India-bangladesh ties have had a dream run ever since Prime Minister Sheikh Hasina took over the reins in 2009. She began her stint by handing over the United Liberation Front of Assam (ULFA) leaders, who had made Bangladesh their base for years, back to the Indian government. This gesture underlined that for her, India’s security interests were important. Despite the hiccups over the Teesta agreement, which could not be signed during the then Prime Minister Manmohan Singh’s visit to Dhaka, the relations remained on track and, indeed, developed further.
Now, however, the situation has taken a new turn, mainly because of the Narendra Modi government’s decision to introduce the Citizenship Amendment Act (CAA) and the uncertainty around what happens to those who have been identified as illegal foreigners in Assam. The National Register of Citizens (NRC) has triggered a major concern in Bangladesh — of Bengali Muslims crossing the border to get back to safety rather than be imprisoned in Indian jails.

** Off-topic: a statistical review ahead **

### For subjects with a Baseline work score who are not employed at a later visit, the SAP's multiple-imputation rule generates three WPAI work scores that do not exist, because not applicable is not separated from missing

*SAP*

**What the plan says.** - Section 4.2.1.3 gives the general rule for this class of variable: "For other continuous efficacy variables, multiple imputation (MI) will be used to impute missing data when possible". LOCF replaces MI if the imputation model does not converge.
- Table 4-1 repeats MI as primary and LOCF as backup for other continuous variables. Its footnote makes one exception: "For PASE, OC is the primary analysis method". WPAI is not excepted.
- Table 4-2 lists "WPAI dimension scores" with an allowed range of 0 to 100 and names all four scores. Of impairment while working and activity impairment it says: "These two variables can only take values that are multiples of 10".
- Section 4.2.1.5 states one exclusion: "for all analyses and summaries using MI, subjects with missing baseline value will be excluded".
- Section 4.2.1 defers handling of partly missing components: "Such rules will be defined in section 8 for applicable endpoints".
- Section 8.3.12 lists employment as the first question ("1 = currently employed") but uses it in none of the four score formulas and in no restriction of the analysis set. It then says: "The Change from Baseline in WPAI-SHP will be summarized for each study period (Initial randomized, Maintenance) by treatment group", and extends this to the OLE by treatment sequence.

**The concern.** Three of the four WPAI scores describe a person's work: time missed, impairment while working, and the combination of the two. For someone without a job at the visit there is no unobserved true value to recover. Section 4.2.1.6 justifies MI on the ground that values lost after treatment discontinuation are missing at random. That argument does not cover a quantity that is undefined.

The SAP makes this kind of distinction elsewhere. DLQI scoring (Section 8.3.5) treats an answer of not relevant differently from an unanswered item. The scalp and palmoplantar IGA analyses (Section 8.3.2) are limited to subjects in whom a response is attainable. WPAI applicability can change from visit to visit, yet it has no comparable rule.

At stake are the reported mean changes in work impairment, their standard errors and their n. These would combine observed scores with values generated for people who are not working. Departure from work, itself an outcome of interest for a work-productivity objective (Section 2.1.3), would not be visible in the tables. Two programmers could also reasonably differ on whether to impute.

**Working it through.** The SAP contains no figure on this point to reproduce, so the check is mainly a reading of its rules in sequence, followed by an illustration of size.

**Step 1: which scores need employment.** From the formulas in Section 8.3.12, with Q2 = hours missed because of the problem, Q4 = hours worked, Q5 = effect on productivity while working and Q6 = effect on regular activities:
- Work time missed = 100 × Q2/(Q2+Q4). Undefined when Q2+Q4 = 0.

Already burdened with Rohingya refugees from Myanmar, Bangladesh is in no position to accommodate more refugees. Though the Indian government has consistently assured Dhaka that both the NRC and CAA are domestic issues and will not affect Bangladesh, Dhaka’s concern is natural because Bangladesh is at the heart of the foreign nationals’ issue which has spread from Assam to the other parts of India. For the BJP, it is part of the ideological agenda to free India of alleged Bengali Muslims from the neighbouring country.
Though the Awami League government has been circumspect in its comments, the ordinary citizens are angry. Naturally so, when illegal migrants are being termed as ‘termites’ by no less a person than Home Minister Amit Shah. The BJP flogs the issue of Bangladeshi migrants whenever it wants to play the Hindu card during the elections.